Former Law Lord Lord Hoffmann has delivered a strong defence of the current state of English libel law insofar as it relates to “foreigners” in his Dame Ann Ebsworth Memorial Lecture at Inner Temple Hall. His lecture can be found here.
Lord Hoffmann argued that English libel law does not unduly encourage libel tourism and that the well-publicised complaints in this regard stem from an American tendency “to believe that their way is the only way” and the self-interest of the British press.
In recent years there has been a great deal of critical comment regarding the ability of claimants who are not citizens of or domiciled in England and Wales to sue in the English libel courts and the susceptibility of foreign defendants to libel actions here. English libel law has variously been described in the press as “the democratic world’s most illiberal” and as a blight on our international reputation. Lord Hoffmann, though, strongly disagrees with these criticisms. His view, as explained last night, is that the complaints about so-called libel tourism “come entirely from Americans” (“enthusiastically supported by the media in this country“) and are simply “based on a belief that the whole world should share [the USA's] view about how to strike the balance between freedom of expression and the defence of reputation“.
Lord Hoffmann explained that the English libel courts will decide whether or not to take jurisdiction based, in summary, on the following principles (see, for example, Don King v. Lennox Lewis (2005) 13 EMLR 45):
1. Publication takes place, and the tort of libel occurs, where the defamatory words are heard or read – in relation to the Internet, this means the place where a posting is downloaded (see Godfrey v Demon Internet  QB 201 and Gutnick v Dow Jones Inc  HCA 56). According to Lord Hoffmann defendants can have no legitimate complaint since “if you are publishing an article on the internet, you are inviting the whole world to read it“.
2. In relation to claimants who are citizens of the European Union, the English courts are required under European law (see article 5(3) of the Brussels Convention and Shevill v. Presse Alliance S.A. (Case C-68/93)  A.C. 18) to take jurisdiction in circumstances where there is distribution of the relevant publication here and where the victim claims to have suffered damage to his reputation here.
3. In other cases (i.e. not involving an EU citizen), a claimant is entitled to rely upon the general presumption that the natural forum in which to try the dispute is that of the jurisdiction where the tort was committed (i.e. where the publication occurred).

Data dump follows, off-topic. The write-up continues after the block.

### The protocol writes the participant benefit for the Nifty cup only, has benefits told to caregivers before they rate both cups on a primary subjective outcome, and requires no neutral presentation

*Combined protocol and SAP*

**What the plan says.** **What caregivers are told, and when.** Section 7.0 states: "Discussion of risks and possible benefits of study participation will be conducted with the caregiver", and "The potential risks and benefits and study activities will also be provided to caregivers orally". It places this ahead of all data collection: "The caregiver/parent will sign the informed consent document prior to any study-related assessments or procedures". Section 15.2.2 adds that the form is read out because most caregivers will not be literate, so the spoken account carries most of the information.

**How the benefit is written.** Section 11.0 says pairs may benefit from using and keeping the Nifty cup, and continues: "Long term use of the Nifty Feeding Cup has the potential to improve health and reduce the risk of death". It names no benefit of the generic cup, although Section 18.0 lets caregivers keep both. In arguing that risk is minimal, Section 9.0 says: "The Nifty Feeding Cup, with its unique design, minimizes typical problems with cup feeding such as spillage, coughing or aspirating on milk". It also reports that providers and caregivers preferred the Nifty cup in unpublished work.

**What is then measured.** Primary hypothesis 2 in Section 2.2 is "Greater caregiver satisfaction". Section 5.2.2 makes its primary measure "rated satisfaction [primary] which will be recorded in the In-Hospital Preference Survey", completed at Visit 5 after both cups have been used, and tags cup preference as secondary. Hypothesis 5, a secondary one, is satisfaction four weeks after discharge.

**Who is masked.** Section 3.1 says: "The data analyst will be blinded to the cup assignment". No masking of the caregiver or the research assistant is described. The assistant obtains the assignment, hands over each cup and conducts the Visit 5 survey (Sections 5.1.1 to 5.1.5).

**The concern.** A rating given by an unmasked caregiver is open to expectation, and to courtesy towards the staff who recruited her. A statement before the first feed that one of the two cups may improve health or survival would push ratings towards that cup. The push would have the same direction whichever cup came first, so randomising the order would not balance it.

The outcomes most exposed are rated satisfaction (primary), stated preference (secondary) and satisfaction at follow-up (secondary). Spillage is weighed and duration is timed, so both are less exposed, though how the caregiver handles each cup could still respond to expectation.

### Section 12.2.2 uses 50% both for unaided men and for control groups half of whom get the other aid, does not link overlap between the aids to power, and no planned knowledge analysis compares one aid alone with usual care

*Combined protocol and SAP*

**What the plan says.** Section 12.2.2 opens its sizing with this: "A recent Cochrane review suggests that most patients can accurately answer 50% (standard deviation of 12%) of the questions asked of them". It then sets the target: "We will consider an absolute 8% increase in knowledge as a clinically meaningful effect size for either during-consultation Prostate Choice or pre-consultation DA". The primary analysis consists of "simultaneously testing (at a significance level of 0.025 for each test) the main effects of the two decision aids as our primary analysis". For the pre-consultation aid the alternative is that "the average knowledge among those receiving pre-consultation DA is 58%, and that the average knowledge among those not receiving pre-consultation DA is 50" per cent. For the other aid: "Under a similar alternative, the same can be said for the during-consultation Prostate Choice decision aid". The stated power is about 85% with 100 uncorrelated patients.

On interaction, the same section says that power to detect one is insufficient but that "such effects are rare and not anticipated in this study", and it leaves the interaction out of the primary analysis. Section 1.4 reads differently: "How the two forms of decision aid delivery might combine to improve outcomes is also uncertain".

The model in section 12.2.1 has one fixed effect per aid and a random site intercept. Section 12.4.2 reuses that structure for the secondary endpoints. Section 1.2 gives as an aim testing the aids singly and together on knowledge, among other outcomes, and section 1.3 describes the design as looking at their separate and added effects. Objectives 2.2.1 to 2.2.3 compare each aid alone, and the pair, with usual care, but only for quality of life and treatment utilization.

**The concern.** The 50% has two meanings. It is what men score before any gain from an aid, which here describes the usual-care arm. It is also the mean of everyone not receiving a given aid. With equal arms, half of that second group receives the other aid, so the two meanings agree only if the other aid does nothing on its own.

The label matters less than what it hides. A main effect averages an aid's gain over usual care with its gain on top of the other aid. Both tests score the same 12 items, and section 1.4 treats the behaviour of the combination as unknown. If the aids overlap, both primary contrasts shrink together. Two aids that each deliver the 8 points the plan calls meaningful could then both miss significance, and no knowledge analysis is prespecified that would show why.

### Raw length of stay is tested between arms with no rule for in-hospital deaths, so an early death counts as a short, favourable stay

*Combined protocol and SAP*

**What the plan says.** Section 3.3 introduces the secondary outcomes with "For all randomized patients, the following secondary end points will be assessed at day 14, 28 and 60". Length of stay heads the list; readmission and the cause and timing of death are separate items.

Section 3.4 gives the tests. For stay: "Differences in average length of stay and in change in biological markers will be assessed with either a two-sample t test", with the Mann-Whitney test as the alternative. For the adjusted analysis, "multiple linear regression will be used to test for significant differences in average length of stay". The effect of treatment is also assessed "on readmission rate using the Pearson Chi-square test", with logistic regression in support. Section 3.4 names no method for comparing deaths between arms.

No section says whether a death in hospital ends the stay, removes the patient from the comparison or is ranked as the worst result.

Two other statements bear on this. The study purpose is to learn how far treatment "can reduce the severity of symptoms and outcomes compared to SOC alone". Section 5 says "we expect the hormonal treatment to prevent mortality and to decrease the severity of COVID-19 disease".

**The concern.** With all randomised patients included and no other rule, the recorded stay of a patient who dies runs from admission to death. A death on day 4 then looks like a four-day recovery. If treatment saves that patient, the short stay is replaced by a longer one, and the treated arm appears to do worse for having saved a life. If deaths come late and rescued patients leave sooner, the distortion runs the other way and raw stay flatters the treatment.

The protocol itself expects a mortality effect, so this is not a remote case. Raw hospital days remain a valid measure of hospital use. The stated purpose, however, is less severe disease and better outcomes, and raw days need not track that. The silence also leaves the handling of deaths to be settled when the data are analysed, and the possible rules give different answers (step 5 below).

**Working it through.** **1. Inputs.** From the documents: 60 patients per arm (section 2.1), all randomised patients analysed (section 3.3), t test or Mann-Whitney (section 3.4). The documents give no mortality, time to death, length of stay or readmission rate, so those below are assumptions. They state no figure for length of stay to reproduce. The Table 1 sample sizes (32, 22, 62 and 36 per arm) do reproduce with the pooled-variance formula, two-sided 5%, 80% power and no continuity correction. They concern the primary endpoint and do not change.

4. A claimant is not allowed to complain in English proceedings of any publication outside this jurisdiction and so can only bring proceedings in England where he has a reputation here and can only be compensated in respect of damage to that reputation here. If that damage is insignificant, the English court can strike out the claim as an abuse of process (see Jameel v. Dow Jones Inc  QB 946).
Lord Hoffman said that there was nothing inappropriate or unusual about this approach. Indeed, he pointed out that English libel law is in line with the rest of the common law world in this regard, referring to the broadly similar positions adopted by the courts in Canada, Australia and New Zealand – the only country out of step being the US.
Accordingly, while he acknowledged that English libel law is not perfect, Lord Hoffmann said that the case for reform of the law in relation to so-called libel tourism – made so vociferously in the US and in the press – seemed to him to be “far from overwhelming“. Moreover, he said that recent suggestions for the nature of any such reform (most notably by English PEN and Index on Censorship) “greatly oversimplified” the position and were occasionally “very silly” – for example, the suggestion that the English courts to decline jurisdiction unless at least 10% of the copies of the relevant publication were sold in England was dismissed by Lord Hoffmann in the following terms:
“[T]here does not seem to me much logic in saying that if you have significantly damaged someone’s reputation in England, it should be a defence that you have published 10 times as many copies of the libel somewhere else“.
It is fair to say, then, that while many states in the US and the press in the UK are certain of the need for change, Lord Hoffmann is not convinced.
This post originally appeared in the UKSC Blog and was written by Ian Felstead of Olswang LLP. It is reproduced with the kind permission of the editors of the UKSC Blog.